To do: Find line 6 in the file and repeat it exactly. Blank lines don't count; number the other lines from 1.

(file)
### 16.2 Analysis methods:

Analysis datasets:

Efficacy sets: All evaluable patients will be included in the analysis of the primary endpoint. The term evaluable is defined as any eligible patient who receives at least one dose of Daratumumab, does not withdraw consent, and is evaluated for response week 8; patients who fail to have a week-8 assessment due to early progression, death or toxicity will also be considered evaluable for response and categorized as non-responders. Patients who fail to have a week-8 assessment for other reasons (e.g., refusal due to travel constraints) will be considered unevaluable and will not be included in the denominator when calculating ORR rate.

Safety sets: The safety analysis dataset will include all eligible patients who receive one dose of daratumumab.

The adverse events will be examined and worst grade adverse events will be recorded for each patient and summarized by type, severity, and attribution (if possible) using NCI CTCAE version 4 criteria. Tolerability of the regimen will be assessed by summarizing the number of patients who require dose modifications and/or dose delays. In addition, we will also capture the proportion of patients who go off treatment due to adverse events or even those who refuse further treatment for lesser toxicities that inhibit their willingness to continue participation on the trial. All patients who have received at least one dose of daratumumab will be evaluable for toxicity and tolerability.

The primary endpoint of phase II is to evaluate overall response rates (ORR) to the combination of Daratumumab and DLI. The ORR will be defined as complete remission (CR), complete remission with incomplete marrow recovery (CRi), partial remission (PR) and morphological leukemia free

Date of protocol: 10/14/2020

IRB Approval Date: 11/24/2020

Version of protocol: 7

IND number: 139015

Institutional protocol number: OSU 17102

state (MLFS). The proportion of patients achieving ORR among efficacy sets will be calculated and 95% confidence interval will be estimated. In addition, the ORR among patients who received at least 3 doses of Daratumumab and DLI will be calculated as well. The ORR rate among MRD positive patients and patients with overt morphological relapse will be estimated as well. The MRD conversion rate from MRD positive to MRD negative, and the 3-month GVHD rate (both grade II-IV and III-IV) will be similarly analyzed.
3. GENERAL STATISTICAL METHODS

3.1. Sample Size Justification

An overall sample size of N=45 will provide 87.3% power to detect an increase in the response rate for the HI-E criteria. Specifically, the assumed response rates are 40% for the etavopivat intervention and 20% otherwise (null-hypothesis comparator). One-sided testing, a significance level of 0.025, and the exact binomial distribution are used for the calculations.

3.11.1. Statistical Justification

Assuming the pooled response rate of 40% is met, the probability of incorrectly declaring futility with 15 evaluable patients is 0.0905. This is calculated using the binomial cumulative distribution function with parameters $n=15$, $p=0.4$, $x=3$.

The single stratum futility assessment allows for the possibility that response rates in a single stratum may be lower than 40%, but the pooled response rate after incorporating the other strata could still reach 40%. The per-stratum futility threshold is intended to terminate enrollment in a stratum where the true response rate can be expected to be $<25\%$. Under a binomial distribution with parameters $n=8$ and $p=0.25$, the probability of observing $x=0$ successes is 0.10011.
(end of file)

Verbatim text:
The primary endpoint of phase II is to evaluate overall response rates (ORR) to the combination of Daratumumab and DLI. The ORR will be defined as complete remission (CR), complete remission with incomplete marrow recovery (CRi), partial remission (PR) and morphological leukemia free